At the University of Illinois, many students are provided with opportunities to study abroad through particular courses, the honors college, and the Study Abroad Office. Below, you will find stories from students discussing their experiences.
Over spring break, I got the privilege to travel with nine other amazing James Scholars from the University of Illinois to Belgium to study a different culture’s media. By the end of the week, I was pretty used to what was going to happen when we were meeting someone new. The drill was name, year, major, and for me a series of questions also, “I’m sorry, what did you say your major is? Agricultural Communications? What is that?”. It didn’t take them long to figure it out after I started replying with, “Can you explain your weird field layout to me?”.
The most noticeable thing about Belgium agriculture is the strange layout of the fields. Where in America, we try to utilize as much ground space as we can, Belgians are encouraged to put no less than three meters, and many of the field dividers were much, much larger than that, forming an odd checkerboard pattern of some fields in which it alternated between crops and grass. American farmers believe in crop rotation, but they generally rotate between two crops, not a crop and grass.
To me though, the most surprising thing wasn’t the layout, but the lack of knowledge. In a country one fifth of the size of Illinois, it fascinated me that people in the city could still be so oblivious to the country’s agriculture. Growing up with corn fields in your backyard, you don’t have much of a choice, but I also think that many people don’t understand just how much agriculture affects them. If you like to eat, drink, breathe, wear clothes, or enjoy a roof over your head, agriculture is for you. Agriculture is all around us, in every aspect of our lives.
Studying abroad was an amazing experience that I’ll never forget. Seeing another country and culture opened my mind but also further encouraged me to know that I was choosing the right major. Wherever I am, America or Belgium, you can find me agvocating for ag literacy.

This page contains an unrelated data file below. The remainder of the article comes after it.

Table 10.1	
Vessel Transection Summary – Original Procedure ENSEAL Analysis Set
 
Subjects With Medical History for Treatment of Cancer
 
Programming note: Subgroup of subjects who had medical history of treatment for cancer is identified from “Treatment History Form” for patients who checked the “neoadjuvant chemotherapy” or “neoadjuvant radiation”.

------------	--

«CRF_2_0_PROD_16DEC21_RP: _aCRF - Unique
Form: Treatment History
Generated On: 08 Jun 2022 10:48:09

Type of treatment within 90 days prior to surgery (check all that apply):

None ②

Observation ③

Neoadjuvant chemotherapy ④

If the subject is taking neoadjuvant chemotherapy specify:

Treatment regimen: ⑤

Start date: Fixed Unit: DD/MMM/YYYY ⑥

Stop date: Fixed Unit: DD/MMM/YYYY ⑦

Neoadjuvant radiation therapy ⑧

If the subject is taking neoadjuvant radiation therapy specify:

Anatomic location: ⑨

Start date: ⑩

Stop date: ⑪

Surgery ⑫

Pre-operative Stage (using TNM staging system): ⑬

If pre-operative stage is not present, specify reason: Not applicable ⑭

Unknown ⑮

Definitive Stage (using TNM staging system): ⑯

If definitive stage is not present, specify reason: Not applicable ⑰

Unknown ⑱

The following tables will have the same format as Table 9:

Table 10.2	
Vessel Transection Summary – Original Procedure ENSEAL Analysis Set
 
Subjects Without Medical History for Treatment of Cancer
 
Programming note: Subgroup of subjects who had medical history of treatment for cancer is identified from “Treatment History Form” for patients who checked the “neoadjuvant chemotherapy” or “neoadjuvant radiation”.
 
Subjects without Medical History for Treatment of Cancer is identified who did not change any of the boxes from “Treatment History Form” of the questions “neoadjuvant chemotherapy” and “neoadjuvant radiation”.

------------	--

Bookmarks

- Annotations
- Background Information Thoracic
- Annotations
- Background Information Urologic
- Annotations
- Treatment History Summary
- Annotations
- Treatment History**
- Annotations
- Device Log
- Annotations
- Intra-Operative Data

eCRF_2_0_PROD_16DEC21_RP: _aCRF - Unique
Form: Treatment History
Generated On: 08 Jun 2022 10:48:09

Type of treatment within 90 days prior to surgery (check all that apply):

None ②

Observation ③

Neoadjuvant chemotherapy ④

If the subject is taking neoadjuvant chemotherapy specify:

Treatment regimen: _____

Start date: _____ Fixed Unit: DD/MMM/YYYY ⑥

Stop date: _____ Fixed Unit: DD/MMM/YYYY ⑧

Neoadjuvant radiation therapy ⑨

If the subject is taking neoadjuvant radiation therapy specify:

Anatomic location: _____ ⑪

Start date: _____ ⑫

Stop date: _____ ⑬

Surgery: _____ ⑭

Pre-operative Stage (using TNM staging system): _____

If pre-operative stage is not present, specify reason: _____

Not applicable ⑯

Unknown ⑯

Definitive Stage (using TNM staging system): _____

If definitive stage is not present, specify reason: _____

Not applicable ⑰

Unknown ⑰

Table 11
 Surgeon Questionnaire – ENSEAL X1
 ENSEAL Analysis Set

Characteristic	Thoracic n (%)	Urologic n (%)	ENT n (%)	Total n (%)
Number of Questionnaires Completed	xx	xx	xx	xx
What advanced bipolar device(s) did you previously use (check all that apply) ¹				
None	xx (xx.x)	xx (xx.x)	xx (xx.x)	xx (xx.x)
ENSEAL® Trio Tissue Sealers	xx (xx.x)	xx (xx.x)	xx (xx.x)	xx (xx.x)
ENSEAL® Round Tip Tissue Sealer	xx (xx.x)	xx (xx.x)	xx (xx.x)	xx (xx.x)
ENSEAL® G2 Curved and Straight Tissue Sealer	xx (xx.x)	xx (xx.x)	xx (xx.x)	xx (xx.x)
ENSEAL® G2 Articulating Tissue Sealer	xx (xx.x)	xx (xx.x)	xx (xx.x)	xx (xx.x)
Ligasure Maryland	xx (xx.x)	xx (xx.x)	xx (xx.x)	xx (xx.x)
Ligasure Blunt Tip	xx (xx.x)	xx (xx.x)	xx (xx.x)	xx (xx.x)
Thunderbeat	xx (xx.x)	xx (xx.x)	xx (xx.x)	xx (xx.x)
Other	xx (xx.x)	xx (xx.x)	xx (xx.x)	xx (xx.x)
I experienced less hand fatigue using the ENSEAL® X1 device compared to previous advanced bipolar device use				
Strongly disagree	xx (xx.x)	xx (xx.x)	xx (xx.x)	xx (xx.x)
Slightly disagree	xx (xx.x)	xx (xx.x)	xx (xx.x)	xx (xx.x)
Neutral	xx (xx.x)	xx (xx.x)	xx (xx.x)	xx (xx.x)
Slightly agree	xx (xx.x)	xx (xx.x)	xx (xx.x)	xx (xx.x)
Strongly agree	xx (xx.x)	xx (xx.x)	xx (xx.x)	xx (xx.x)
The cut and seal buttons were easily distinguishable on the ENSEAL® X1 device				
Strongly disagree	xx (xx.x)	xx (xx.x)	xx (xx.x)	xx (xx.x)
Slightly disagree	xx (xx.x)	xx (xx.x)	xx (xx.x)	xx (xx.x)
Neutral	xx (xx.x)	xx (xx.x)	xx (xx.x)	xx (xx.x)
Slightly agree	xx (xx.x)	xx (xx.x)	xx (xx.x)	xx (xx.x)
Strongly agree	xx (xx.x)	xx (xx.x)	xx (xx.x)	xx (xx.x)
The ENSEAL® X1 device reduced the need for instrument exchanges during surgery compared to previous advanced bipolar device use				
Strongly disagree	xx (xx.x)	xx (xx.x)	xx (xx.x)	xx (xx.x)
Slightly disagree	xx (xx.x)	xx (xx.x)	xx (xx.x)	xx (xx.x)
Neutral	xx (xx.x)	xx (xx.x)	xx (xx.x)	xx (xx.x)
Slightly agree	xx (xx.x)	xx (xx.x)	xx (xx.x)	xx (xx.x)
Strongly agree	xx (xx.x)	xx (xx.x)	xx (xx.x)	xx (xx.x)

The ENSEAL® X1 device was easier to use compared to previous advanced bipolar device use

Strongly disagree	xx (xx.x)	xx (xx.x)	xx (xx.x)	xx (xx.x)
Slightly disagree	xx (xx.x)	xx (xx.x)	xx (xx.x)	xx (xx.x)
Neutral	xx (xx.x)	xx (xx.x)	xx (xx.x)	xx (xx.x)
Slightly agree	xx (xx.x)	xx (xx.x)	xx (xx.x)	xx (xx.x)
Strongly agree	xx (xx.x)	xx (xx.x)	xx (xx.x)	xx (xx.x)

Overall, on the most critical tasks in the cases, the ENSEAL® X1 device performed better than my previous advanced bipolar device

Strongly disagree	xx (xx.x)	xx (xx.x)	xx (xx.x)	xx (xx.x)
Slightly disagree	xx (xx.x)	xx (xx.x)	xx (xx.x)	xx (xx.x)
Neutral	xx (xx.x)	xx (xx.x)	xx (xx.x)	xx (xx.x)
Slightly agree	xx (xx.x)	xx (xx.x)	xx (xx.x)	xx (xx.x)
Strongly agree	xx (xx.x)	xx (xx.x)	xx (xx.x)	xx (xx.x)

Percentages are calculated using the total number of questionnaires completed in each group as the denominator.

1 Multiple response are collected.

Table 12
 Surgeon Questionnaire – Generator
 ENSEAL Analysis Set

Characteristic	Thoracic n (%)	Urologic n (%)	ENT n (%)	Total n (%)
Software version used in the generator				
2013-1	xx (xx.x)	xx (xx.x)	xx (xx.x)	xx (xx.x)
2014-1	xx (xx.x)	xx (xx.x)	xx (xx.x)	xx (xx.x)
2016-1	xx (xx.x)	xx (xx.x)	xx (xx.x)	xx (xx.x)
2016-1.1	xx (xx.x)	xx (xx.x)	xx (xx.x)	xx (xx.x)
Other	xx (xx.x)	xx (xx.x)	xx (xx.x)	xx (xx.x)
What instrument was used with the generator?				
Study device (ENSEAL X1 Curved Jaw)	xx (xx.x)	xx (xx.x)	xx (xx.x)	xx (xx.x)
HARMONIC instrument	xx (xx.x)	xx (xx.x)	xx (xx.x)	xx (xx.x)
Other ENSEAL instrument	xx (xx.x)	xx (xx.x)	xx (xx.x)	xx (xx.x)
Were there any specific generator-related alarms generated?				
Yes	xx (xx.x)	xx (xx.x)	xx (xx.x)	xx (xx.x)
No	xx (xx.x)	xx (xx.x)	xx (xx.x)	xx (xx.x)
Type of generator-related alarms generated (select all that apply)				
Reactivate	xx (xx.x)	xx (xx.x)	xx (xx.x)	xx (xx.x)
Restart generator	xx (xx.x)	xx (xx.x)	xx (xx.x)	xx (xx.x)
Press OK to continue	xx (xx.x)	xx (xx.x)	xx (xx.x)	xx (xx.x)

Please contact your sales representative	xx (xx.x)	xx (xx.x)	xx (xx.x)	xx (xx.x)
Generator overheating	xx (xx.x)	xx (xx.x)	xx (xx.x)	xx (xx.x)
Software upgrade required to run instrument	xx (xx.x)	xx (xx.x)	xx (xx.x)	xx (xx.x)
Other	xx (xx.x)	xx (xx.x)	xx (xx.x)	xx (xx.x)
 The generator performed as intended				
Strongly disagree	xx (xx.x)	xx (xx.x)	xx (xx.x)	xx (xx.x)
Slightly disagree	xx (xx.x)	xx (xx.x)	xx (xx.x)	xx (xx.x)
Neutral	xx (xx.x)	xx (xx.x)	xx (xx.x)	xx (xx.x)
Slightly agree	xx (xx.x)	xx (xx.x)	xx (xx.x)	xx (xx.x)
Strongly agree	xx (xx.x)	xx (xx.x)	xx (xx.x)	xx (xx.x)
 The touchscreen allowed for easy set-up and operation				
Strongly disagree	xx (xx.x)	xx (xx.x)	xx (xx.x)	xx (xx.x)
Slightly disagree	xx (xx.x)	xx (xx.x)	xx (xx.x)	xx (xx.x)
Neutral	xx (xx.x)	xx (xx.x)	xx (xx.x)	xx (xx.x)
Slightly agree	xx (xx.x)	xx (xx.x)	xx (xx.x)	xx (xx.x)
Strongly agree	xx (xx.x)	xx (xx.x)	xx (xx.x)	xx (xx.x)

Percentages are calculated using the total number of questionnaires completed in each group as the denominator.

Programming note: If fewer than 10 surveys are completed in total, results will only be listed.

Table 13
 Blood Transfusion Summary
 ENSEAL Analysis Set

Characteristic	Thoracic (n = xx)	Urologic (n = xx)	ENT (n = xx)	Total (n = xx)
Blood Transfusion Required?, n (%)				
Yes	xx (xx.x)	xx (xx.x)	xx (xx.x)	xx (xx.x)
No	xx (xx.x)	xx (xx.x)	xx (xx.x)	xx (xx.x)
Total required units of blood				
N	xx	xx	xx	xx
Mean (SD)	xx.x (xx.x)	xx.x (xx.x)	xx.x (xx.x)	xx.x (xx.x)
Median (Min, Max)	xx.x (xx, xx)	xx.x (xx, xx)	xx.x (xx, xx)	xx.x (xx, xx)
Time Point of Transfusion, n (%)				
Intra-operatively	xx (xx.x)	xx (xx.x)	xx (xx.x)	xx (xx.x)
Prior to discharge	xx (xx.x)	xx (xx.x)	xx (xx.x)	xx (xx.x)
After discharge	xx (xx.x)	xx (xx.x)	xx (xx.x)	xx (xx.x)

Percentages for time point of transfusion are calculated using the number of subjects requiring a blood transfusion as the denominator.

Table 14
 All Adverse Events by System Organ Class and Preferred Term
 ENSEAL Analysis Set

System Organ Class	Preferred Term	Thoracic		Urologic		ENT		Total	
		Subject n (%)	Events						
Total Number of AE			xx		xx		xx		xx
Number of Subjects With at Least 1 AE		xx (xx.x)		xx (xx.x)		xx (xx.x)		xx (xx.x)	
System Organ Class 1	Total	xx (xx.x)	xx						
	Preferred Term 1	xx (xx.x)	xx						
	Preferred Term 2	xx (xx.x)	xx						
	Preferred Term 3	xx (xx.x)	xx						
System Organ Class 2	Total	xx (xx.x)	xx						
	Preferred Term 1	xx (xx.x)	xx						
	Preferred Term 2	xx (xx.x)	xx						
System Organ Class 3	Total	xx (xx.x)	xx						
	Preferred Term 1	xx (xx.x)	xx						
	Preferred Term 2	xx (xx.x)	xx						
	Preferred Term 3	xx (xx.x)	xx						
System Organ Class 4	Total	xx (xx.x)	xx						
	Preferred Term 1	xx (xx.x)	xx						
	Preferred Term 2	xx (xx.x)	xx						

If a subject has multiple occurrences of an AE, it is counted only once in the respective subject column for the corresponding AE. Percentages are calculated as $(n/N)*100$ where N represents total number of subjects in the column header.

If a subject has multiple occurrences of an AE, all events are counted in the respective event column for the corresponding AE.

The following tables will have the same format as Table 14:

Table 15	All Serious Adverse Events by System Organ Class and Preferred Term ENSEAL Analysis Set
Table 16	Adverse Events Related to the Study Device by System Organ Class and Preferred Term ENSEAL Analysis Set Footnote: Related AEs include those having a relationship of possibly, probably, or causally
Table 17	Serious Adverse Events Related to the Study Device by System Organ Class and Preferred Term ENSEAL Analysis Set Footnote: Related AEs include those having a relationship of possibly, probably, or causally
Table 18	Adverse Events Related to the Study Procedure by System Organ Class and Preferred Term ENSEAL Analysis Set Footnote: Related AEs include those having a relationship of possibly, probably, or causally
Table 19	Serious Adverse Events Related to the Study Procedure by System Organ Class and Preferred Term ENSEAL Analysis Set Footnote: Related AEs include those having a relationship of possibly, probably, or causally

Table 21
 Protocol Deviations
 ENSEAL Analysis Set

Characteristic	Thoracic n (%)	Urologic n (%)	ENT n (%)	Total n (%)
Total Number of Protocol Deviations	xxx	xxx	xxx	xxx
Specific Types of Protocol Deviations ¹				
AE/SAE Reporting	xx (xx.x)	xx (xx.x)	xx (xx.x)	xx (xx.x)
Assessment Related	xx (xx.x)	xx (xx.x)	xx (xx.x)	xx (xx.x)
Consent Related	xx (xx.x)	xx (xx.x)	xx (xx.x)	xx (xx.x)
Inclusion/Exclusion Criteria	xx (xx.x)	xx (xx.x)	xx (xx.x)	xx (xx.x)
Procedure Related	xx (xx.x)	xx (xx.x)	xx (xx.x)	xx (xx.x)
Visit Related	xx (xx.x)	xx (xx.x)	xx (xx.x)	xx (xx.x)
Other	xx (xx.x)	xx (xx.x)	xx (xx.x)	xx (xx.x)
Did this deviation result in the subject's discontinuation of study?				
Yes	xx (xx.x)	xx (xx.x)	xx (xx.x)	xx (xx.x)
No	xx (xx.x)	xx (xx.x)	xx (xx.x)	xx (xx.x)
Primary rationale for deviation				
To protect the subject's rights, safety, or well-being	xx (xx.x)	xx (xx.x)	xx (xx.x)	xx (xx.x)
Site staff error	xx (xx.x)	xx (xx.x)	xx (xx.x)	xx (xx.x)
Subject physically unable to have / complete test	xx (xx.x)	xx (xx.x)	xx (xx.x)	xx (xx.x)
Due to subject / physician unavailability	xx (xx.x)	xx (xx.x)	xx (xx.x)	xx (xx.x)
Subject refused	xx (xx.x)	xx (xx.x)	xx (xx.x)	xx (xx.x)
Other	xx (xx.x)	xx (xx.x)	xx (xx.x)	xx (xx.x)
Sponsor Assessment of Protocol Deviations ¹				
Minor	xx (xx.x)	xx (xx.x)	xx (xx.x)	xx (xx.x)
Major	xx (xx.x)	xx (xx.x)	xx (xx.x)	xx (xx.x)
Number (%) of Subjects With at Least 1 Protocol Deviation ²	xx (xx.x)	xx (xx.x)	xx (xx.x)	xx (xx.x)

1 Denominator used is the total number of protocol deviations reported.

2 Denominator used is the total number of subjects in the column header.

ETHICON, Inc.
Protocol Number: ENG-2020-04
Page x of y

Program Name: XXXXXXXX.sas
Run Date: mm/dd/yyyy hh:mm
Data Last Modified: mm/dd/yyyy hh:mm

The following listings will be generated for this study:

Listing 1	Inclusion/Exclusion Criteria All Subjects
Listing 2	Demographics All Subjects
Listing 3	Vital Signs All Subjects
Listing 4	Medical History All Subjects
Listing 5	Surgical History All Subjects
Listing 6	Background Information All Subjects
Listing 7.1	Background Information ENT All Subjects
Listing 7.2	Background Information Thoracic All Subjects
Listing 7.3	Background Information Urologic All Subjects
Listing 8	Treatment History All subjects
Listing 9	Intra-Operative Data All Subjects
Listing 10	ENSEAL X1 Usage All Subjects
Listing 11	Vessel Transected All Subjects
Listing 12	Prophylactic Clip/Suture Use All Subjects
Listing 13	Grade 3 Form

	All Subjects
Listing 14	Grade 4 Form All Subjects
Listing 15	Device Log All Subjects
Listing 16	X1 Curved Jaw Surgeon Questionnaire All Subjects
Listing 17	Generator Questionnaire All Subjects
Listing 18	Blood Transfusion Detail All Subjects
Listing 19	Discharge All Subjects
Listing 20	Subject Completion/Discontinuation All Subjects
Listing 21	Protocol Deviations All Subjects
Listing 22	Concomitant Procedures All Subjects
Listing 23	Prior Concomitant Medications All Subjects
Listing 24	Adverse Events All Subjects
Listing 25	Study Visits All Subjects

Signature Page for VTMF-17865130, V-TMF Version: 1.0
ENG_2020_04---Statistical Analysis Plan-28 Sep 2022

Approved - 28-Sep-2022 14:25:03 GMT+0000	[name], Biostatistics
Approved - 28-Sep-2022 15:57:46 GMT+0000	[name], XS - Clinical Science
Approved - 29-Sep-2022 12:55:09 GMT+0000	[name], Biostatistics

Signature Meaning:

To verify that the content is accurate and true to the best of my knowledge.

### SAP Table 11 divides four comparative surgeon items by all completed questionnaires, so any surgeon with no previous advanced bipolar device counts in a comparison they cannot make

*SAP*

One of my favorite events of the trip was the night we stayed at Los Calabazos Ecotourism Project. We had packed a small over night bag and prepared to spend the night at a small village in the mountains. Hiking our way down dirt paths, we journeyed to find the place we would be staying the night. Upon arriving we were assigned cabins for the night. The cabins had poor lighting, cracks around the walls, and cold slowly running water, but I could not have been more excited for the experience of staying in their real life setting. With a little time to spend before dinner, we ventured out to the river. To reach the waters edge, we had to cross a bridge over the river and then follow a path down to the water. The bridge was a hanging bridge with a bottom of wooden boards and sides of rope to hang on to. With cautious feet we carefully crossed the bridge as it swayed slowly with our movement. Most of us sat at the edge and dipped our feet into the startlingly cold water, but a couple of guys braved the cold and swam into the current. We cheered them on as they made their way to a rock to jump off of. Even from the sidelines it was an exciting experience all being together, appreciating the beauty around us, and watching that exhilarating jump into the river. As night began to fall, we made our way back across the bridge and gathered for dinner.
The temperature in the mountains was colder than we were used to, so after dinner we had all broke out our jackets for a little extra warmth. We prepared a bonfire, gathered sticks to roast marshmallows, and were joined by the local community kids. Although the language barrier prevented much conversation with them, we managed to stumble through the basics of name, age, and “how are you.” We shared our tasty marshmallow treats with them and enjoyed our time by the fire. Soon we were lead down a path to a small cabin shack where music was flooding the air. The inside was full of the local youth happily dancing away and inviting us to be their partners. One by one they rotated us in and helped us attempt the merengue and bachata dances. For the next few hours we spent the night dancing, laughing, and playing with they freely wondering roosters. Finally taking a break from the dancing to catch our breath, we wrapped up the night with some good conversation around the simmering fire. Eventually we returned to our cabins, crawled into bed draping the mosquito nets around us, and quickly fell to sleep after an eventful day.
The next morning we woke up to a chill in the air as we met for breakfast. After enjoying some coffee, hot chocolate, eggs, plantains, and toast, we gathered our things and prepared to depart. We hiked our way back up the hill through the mountains and returned to our awaiting bus. I loved the spending the night in the mountains because it felt like an escape into a different world. With no distractions from phones, television, or really any first world luxuries, I became more appreciative of my surroundings and enjoyed the bonds I was creating in these new friendships with each other as we experienced this new place and culture together.